Canning Pickled Beets (Beet Pickles)

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A hint of cinnamon makes this pickled beets recipe a winner. If you don’t like cinnamon, just leave it out. The spices can be adjusted safely but not the vinegar ratios.

How to make pickled beets. Cook and peel your beets removing the tops and root. Thinly slice onions. Make pickling brine with the correct ratios of vinegar, sugar, and water. Pack beets onions, and spices like cinnamon or allspice if desired. Bring brine to a boil and pour over beets. Process in a water bath canner or a steam canner. Details follow.

Two Kerr canning jars filled with deep red pickled beets.

Quantity

This recipe makes 6 pint jars. Quarts are not recommended. You can however reduce the jar size and use 1/2 pints. You’ll just still process for the pint size jar recommendations. I do this all the time as I’m the only one in our house that loves pickled beets. (silly people I live with)

Top down image of pickled beets canning label, links to printable canning labels to purchase.
Use these specially made canning labels to dress up your gift giving. Pickled Beets Canning Labels

Know Your Canner

This recipe can be processed in a water bath canner (also known as a boiling water canner). It is also a great option to use a steam canner. (not to be confused with pressure canning).

To get familiar with these methods, I recommend checking out these helpful guides: “How to Use a Water Bath Canner” and “How to Use a Steam Canner.” They’ll walk you through the ins and outs of each technique, ensuring you’re all set up.

They’ll also help you decide which method to use. I’d recommend steam canning if you’ve got the right equipment.

Pickled Beets: Extended, Step-By-Step Directions

This recipe was adapted from the Ball Canning Pickled Beets recipe. It has the seasonings that we love. Check below for any adaptations you can safely make to create the recipe for your family.

Gather your supplies:

Ingredients:

  • Beets – enough to make 3 quarts
  • onions 4-6 small onions, 2 to 2-1/2-inch diameter (optional)
  • 2 cups sugar
  • 1 cinnamon stick
  • 1 Tbsp. whole allspice
  • 1 1/2 tsp. canning salt
  • 4 cups vinegar (standard 5% acidity)
  • 2 cups water
Big metal bowl of bright red beets with stems still attached.

Preparing Beets

Wash

Cut stems to about 2 inches, and leave on the taproot. This will help keep the color when you boil the beets to loosen the skins.

Cook and peel, remove tap roots and stems.

Cook beets in boiling water at medium-high heat until they are tender and skins will slip off.

This may take 25 to 35 minutes, depending on the size of your beets. It helps to scrape a spoon against the beets while cooking to see when the skins start to scrape off easily.

I often have a variety of sizes of beets. I try to sort my beets and cook those of similar size together. The larger ones will take a little longer to cook.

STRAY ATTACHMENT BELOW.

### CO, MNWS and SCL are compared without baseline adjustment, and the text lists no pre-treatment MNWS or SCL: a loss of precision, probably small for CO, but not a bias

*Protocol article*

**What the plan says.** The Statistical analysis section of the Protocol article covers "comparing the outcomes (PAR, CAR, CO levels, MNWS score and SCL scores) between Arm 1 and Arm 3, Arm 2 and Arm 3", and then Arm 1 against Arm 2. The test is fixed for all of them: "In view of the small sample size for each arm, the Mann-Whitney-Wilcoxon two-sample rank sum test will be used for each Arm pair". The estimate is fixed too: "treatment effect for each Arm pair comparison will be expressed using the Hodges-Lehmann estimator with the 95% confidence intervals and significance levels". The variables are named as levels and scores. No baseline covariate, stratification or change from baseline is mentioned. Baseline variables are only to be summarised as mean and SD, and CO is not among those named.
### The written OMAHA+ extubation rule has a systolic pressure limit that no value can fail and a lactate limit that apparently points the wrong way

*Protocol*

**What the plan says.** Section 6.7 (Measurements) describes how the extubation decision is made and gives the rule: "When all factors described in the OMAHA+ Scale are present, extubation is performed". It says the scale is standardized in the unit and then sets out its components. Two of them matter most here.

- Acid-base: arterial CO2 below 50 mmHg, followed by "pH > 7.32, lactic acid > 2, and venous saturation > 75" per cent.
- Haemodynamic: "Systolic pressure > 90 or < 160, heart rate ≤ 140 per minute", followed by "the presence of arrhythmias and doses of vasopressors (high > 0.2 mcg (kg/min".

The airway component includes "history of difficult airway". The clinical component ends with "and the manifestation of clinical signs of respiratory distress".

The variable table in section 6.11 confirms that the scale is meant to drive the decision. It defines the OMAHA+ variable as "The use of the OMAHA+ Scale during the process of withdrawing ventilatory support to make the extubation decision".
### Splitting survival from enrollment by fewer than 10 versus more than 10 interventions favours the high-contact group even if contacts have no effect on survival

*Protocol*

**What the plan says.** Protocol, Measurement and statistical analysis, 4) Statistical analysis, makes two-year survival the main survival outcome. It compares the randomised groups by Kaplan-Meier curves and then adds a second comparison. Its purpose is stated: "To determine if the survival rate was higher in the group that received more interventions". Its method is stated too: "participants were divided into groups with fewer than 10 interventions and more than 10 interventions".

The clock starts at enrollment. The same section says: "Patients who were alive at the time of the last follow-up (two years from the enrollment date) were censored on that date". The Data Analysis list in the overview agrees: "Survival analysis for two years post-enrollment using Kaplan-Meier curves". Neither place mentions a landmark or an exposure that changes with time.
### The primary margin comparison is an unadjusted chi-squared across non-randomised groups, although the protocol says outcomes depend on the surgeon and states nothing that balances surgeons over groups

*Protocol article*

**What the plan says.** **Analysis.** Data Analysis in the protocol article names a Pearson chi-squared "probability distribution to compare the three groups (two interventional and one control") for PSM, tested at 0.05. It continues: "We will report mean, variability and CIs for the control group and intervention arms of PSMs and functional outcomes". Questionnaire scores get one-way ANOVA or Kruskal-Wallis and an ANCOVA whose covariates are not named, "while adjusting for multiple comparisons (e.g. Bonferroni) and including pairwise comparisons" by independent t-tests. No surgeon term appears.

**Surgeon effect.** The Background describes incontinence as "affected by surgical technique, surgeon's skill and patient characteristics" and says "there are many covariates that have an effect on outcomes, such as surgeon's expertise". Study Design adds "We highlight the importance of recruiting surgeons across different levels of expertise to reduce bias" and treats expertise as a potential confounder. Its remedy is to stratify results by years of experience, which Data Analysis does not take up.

Removing the stems from a cooked red beet.

Remove from water and cool in very cold water. When cool enough to handle, use your hands to slip the skins off. Use a knife for the stubborn spots. Cut off the tops and taproots at this point.

Holding a peeled beet that is about to go down the food processor chute.

Slice or chop beets to desired size.

I usually slice or cut into chunks. If you’ve got a french fry blade and like that shape it works really well and quick! They should be approximately 1/4 inch thickness.

Holding a handful of freshly sliced beet pieces.

Onions is an optional ingredient. There is not an exact amount for this recipe. No more than 4 to 6 small onions. (2- to 2-1/2-inch diameter).

Peel onions and thinly slice.

Prepare the Pickling Solution

Combine vinegar, water, sugar, cinnamon, allspice, and salt. Bring to a boil. Simmer for 15 minutes. Remove cinnamon stick.

The vinegar you use should be a standard vinegar with 5% acidity. Check your labels. There are many fun vinegar recipes available, and I know some people make homemade vinegar. But the acidity levels matter here. I prefer the apple cider vinegar… but white is fine too. They’ll give a slightly different flavor.

How to Can Pickled Beets

Pack prepared beets into hot canning jars. Cover beets in jars with hot vinegar solution, leaving 1/2 inch headspace. Remove air bubbles with a plastic knife or other small tool. (I like to use an orange peeler. )

Wipe rims clean and process according to water bath canning directions.

Pints – Process for 30 minutes.

Adjust this time according to your altitude on the chart below. For more information on why this is important, see this altitude adjustments page.

A small quilted canning jar filled with pickled beets.

Safe Substitutions and Adaptations

  • It is safe to adapt seasonings for this recipe. For instance if you really don’t like the taste of cinnamon, you can just leave that out. Or leave out the spices altogether and just have a plain pickled beet. Add some whole cloves if you like that. It is still good… Personally I like the spices as written in this recipe. I’ve got some ideas for homemade pickling spice in this article that might give you some good ideas.
  • Do not adapt the ratio of vinegar and water. 2 cups water/4 cups vinegar mixture is required for safety acidity reasons if you want to process these for storage in your pantry. If you are making less quantity, you can cut the recipe in half… but keep that same ratio.
  • You can choose between either plain white vinegar or apple cider vinegar but be sure the acidity level of your vinegar is at 5% acidity. Check the labels.
  • Because this is considered a quick process pickle, (there is no fermenting involved) you can safely reduce the sugar.
  • This recipe is a canning recipe but if you want just a refrigerator beet recipe you can simply skip the processing step and put these in the refrigerator. I’d suggest you cut the recipe down so you only make the amount you’ll eat in a short time. This recipe is only shelf stable if you process the jars as instructed.